Spotify Blinks-Sort of; Amazon Banned China Sellers Move to Walmart; Cal Net Neutrality Law Upheld; Teen Replies to Musk on Tracking- Pay $50,000

After Neil Young started a mini-exodus over Spotify allowing Joe Rogan’s misinformation on COVID-19, the platform issued a mealy-mouthed statement on how they don’t censor (not mentioning the $100 million they paid Rogan to be exclusive to their platform.) Their valuation had dropped by $4 billon last week over the flap, but has recovered a chunk of that. Now, Rogan has responded, defending his podcast in an almost 10 minute video on Instagram. reports that he defends his decision to book contentious guests in the piece…but does apologize to Spotify for the backlash, and alludes to how things might change in the future. “I will do my best to try to balance out these more controversial viewpoints with other people’s perspectives so we can maybe find a better point of view,” he says. “I don’t want to just show the contrary opinion to what the narrative is. I want to show all kinds of opinions so we can all figure out what’s going on and not just about COVID, about everything, about health, about fitness, wellness, the state of the world itself.”

Last year, Amazon started kicking tens of thousands of Chinese sellers off its platform for fake customer reviews. According to, a lot of them have simply moved over to Walmart’s e-commerce site. The iffy Chinese sellers now account for 1 in 7 of the sellers on Walmart’s site. As they just really geared up in 2021, it isn’t likely Walmart with give them the boot so quickly, so if you do business with Walmart online, caveat emptor….let the buyer beware.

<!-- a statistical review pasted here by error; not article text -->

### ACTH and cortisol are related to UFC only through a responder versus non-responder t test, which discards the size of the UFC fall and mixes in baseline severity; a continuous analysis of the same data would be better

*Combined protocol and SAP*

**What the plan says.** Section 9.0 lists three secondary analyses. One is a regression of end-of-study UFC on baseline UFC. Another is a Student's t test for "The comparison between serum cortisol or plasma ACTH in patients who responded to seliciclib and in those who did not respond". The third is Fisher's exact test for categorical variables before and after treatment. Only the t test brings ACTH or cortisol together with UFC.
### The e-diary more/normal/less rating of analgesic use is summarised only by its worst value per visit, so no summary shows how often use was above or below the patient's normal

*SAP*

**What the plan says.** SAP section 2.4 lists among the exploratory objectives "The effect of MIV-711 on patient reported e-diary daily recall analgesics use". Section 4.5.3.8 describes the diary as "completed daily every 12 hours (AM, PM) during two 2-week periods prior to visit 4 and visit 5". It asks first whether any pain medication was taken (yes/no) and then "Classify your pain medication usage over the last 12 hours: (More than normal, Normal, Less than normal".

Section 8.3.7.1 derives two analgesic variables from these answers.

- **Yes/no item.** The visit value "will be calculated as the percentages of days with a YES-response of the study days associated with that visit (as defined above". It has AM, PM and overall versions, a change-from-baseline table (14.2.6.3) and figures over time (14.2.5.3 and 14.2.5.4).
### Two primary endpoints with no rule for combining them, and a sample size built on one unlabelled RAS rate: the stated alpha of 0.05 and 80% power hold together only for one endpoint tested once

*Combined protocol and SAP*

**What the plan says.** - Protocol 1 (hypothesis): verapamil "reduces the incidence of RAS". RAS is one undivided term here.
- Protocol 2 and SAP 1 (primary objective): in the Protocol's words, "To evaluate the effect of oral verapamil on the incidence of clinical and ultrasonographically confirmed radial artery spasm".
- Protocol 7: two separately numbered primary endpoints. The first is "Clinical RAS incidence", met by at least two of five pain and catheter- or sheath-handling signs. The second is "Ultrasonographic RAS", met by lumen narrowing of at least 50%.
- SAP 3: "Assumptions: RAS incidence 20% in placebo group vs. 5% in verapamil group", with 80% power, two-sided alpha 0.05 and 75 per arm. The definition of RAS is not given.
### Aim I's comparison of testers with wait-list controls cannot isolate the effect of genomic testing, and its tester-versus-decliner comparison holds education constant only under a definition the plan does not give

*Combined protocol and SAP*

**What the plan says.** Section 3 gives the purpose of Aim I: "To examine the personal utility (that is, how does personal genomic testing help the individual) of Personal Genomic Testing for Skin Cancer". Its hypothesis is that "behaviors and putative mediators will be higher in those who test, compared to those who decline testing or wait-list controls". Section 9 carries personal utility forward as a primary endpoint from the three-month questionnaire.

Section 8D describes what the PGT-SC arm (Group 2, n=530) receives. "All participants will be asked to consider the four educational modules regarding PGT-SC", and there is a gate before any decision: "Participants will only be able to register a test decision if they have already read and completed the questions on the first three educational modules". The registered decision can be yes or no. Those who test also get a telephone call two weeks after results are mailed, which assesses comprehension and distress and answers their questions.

In a nice victory for users over Big Telcom, the 9th Circuit Court of Appeals Friday upheld California’s net neutrality law, saying a 2017 decision by the Federal Communications Commission to reverse federal internet protections could not bar state action. notes that the US Justice Department withdrew its legal challenge to the law last February. The ruling was 3-0. California’s 2018 law barred internet service providers from blocking or throttling traffic, or offering paid fast lanes, but it only took effect last year. The appeals court said, “The stakes in this case are high for the industry and consumers,” and noted that without net neutrality rules, internet providers could “open the door for anticompetitive, discriminatory behavior that could disadvantage important segments of society.”

A teen named Jack Sweeney has been posting the coming and going of Elon Musk’s private jet on Twitter (ElonJet), much to the displeasure of Mr. Musk. Musk has previously offered the 19 year old $5,000 to knock it off. According to, the Twitter account has her 180,000 followers breathlessly keeping tabs on Musk’s whereabouts (or at least those of his jet.) Sweeney also tracks the jets of Bill Gates, Jeff Bezos, and others. Now, Sweeney has made a counter offer. He says $50,000 might do the trick…which would help with college expenses, or the programmer says he could even buy a Model 3. Musk replied he would think about it, but has been silent since. He has taken steps to make it harder to track his jet, though. 


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